Your Book Landing Page—Can’t-Miss Headline Writing Secrets (and Mistakes to Avoid)

by | Dec 1, 2014

By Casey Demchak

When I was a kid there were word games where you could read a simple letter—and if you circled every fifth word you would get a secret message of some kind.

It was neat. So neat in fact that I developed a similar strategy that works wonders on website landing pages that are designed to sell books.

The strategy is built around the fact that before anyone reads your website sales page, they will almost always skim your headlines first. If all a visitor does is skim your sales page headlines and subheads, they should receive a concise selling message and a confident call to action.

This “secret” message will often entice them to go back and read all the copy between your headlines to learn more details about your book.

Here is an example of how this headline sequence technique can look on a web sales page promoting a business book.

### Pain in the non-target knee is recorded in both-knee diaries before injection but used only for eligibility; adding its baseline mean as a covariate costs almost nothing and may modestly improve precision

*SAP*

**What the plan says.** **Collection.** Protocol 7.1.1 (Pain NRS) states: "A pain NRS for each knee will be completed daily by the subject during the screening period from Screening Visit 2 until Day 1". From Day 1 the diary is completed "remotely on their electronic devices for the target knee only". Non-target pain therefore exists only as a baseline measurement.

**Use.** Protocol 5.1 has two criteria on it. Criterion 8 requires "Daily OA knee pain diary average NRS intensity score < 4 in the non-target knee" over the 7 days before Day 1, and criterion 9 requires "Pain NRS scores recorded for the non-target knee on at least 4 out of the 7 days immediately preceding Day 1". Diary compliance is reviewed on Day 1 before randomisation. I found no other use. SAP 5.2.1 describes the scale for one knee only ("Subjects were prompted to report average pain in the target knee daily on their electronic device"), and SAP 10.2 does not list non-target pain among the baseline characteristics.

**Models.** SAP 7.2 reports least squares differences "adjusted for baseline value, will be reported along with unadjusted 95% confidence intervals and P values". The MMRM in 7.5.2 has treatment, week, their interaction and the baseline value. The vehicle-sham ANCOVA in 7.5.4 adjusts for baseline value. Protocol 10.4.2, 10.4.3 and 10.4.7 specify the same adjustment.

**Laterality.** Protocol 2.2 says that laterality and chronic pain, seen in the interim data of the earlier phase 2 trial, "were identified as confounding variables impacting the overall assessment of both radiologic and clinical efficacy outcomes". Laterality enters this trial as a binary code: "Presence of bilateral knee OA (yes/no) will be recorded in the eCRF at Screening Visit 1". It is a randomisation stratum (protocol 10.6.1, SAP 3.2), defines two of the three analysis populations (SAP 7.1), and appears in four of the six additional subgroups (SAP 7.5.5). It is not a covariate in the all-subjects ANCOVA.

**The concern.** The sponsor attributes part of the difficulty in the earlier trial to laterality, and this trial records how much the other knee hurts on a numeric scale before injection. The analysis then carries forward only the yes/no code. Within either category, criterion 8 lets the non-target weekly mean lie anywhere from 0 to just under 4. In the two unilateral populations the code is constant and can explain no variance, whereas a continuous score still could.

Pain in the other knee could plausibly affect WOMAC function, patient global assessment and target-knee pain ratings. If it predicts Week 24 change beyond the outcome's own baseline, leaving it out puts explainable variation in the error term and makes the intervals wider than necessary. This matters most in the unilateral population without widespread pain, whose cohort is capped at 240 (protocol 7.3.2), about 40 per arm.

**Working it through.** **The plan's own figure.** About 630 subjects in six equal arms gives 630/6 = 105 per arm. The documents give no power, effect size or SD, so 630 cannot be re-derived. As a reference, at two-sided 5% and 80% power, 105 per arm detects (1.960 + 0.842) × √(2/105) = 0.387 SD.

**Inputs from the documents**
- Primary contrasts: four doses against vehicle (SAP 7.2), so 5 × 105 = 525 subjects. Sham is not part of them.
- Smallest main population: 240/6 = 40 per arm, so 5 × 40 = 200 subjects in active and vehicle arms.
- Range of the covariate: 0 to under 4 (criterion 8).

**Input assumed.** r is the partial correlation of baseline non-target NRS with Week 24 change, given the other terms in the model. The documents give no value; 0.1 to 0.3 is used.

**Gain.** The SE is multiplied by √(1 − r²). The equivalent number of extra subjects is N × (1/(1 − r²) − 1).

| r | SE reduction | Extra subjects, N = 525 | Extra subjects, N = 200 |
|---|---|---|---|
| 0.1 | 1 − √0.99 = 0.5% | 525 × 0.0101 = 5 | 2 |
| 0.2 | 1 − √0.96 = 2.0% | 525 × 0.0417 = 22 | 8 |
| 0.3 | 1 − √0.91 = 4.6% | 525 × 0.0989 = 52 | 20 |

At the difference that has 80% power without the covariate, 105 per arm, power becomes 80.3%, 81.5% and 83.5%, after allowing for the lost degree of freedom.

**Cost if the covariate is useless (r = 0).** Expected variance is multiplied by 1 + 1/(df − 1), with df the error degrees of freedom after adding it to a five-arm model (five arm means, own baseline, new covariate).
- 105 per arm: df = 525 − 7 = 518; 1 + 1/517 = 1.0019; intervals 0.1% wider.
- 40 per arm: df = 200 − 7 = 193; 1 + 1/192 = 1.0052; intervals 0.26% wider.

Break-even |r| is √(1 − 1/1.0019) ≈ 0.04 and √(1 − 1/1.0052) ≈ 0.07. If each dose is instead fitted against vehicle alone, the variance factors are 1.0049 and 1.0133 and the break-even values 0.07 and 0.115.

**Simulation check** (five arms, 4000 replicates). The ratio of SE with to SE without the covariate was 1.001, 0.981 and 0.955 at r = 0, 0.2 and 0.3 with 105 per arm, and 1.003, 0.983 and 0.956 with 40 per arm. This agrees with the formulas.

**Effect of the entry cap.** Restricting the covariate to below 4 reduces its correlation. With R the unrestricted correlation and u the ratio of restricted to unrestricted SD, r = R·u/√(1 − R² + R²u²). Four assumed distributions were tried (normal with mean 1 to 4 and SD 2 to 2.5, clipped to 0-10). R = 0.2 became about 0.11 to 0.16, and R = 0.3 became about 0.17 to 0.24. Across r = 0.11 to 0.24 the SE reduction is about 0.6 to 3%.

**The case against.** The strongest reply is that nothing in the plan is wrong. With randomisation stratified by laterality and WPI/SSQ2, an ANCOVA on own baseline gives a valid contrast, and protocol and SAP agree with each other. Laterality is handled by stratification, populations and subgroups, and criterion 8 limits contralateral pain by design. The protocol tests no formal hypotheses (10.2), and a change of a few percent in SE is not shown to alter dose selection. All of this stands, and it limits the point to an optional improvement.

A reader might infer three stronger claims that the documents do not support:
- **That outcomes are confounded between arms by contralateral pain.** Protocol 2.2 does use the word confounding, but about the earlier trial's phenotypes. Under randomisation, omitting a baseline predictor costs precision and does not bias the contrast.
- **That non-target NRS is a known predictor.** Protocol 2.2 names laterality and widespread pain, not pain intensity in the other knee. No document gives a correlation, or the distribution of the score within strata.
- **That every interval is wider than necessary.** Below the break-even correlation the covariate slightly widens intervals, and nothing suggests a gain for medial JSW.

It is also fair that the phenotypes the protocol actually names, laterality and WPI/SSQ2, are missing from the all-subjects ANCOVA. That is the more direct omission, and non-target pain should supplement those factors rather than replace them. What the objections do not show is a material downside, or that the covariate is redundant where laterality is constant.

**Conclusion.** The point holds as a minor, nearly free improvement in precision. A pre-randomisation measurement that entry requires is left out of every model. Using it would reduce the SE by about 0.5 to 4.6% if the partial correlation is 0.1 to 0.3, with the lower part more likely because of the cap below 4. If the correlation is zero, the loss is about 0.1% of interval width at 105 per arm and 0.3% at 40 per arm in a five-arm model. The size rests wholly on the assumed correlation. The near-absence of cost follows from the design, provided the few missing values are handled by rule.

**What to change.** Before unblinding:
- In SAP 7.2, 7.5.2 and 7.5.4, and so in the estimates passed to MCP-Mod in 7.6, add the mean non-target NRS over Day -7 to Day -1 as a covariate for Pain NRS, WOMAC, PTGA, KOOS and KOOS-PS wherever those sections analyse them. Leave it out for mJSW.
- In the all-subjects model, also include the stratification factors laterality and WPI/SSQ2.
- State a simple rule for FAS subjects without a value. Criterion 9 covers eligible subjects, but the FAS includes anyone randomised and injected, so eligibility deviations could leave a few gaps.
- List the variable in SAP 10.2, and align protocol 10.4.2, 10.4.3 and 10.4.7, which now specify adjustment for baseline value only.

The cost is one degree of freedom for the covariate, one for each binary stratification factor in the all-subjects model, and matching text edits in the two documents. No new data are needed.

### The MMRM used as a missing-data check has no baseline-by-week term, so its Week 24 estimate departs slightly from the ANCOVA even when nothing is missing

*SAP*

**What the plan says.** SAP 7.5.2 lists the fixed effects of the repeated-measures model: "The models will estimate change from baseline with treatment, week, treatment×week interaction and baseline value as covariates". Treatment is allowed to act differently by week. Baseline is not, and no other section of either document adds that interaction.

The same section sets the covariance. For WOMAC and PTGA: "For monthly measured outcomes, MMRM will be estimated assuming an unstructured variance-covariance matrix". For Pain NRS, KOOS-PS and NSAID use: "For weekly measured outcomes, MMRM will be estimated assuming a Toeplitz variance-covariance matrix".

Embrace the Book that Will Transform How Our Culture Unites Business with Soul

[Name of book and author – image of cover]

Discover the power of integrating myth, science, spirituality and business

[Body copy goes here…]

Manifest financial abundance and heartfelt professional relationships

[Body copy goes here…]

Blend life and career into a purpose-driven spiritual journey

[Body copy goes here…]

Honor your desire to make your passion your profession

[Body copy goes here…]

Buy this book today and receive thousands of dollars in FREE bonus gifts with your purchase!

[Offer copy goes here…]

Without even seeing the body copy between these headlines, you gain a strong sense of what this book is about and what some of its key emotional takeaways are. Plus, you receive a very attractive special offer message.

Based on this sequence of benefit-driven headlines alone, someone interested in this topic will be very tempted to go back and read the body copy to learn more details.